"Finally, these people are extrapolating and ignoring that species can be thought to be extinct for millennia only to pop up somewhere "unexpectedly."

That's like throwing snowballs in congress to disprove global warming.

If you want to learn something instead of spout drivel, try looking up the length of time the previous die-offs spanned vs the current one. (thousands or hundreds of thousands of years, vs a couple hundred.)

Jun 09, 2015
Do Big Money folk care?

We will be among those species lost to environmental degradation.

Sorry, G - too dire...

Jun 13, 2015
"Finally, these people are extrapolating and ignoring that species can be thought to be extinct for millennia only to pop up somewhere "unexpectedly."

That's like throwing snowballs in congress to disprove global warming.

If you want to learn something instead of spout drivel, try looking up the length of time the previous die-offs spanned vs the current one. (thousands or hundreds of thousands of years, vs a couple hundred.)


wrong, idjit.

Megafauna have been in decline for tens of thousands of years, both in the numbers of species and the number of individuals within a species, but this is not caused by pollution. It was caused by human beings directly hunting the animals to extinction. Another example of this would be the alligator garfish in Louisiana and other southern states, as there are fewer of them and they grow to half historical sizes now.

Guess what is most likely killing snails? That rubber tire on your 70mph automobile, NOT the CO2 exhaust.


Jun 13, 2015
The idjit white people slaughtered buffalo and left the carcasses to rot.

That's what causes species to decline, not a few PPM worth of CO2.

Idjit people killed off mountain lions and bobcats, and bears through direct hunting, not pollution.

Tasmanian devil? Hunted to the extinction, not pollution. Niche replaced by foreign wild dogs.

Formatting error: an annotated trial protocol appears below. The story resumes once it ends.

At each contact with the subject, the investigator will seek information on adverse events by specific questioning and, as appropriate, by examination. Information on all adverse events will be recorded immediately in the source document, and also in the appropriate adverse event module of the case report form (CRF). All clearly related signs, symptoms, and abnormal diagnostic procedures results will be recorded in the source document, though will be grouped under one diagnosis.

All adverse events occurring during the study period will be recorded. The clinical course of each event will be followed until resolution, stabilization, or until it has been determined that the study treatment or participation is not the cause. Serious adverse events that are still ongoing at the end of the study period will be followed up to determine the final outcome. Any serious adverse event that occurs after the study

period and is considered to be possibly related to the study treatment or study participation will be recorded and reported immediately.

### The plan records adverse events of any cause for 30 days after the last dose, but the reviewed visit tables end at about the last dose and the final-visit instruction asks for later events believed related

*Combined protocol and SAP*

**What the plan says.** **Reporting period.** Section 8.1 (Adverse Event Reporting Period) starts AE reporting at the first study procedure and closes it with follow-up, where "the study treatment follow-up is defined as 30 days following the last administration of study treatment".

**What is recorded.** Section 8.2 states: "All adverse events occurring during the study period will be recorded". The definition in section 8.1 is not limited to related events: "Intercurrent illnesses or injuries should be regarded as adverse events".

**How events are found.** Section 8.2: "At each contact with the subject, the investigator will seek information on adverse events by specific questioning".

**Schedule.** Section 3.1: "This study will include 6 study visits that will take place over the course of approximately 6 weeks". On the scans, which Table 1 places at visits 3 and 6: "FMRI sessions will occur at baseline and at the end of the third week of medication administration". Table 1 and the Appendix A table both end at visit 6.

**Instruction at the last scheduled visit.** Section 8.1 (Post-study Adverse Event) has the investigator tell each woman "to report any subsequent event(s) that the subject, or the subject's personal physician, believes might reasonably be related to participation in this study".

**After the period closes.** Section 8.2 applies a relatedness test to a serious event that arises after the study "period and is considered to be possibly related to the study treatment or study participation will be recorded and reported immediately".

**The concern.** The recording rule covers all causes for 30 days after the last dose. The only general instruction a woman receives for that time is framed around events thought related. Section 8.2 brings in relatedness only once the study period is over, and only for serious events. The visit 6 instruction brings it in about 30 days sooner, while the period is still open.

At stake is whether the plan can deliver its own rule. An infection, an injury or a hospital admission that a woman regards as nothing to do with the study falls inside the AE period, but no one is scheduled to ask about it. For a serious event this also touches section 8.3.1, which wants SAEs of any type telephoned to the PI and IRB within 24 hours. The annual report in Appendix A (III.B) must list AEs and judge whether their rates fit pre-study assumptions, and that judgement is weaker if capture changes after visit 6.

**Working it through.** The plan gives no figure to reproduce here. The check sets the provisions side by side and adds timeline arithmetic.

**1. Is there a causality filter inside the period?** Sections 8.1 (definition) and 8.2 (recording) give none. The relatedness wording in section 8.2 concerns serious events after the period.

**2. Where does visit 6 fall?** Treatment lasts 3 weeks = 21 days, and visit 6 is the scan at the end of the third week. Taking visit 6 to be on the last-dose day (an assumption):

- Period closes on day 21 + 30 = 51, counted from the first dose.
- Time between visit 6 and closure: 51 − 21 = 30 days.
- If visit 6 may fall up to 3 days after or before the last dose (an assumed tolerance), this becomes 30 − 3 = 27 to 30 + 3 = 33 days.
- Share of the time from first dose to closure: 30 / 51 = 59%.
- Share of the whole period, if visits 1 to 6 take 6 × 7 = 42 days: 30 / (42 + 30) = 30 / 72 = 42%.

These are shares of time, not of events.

It seems colonists never comprehend you don't have to kill the local predator, you can just scare it away. Noooo, they just shoot them on sight and ask questions later.

Jun 13, 2015
But there were other megafauna extinctions within the past several million years involving giant pig species, terror birds, different horse and camel species, etc, which happened before human beings could possibly have been the cause for their deaths. Recall that Horses are actually native to N. America, then they went extinct here long before humans set foot here, then they were repopulated by the Spanish a few hundred years ago.

Get it in your thick skull that this planet has been to hell and back again several times, and the events of life are often far greater than human beings.

Jun 13, 2015
"Get it in your thick skull "
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Excuse me, . . who the hell are you?

Jun 13, 2015
"Get it in your thick skull "
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Excuse me, . . who the hell are you?


I'm a person who's sick of seeing how naive you people are.

These people can't even tell you within an order of magnitude how many "species" there actually are, but they claim to know what percentage of said species are going extinct. They ignore the fact they are supposed to know about the topic of extinctions, but insinuate that man-made pollution is the culprit.

I have never seen so much as one bird kill caused by CO2. I've seen plenty of fish kills caused by all-natural algal blooms, and I've seen plenty of dead animals that got run over on the street, but never a die-off caused by CO2. The CO2's more sinister cousin, CO, is sometimes seen in mass kills associated with volcanism, but not CO2.

Even if there is a mass extinction happening, it's been happening for millions of years, NOT just the past few hundred.

Jun 13, 2015
"I'm a person who's sick of seeing how naive you people are."
-----------------------------------------

Then, start looking elsewhere.


Jun 14, 2015
Guess what is most likely killing snails? That rubber tire on your 70mph automobile, NOT the CO2 exhaust.
I can't find anything in the article on CO2, and you are the one bringing it up in the comments. Why?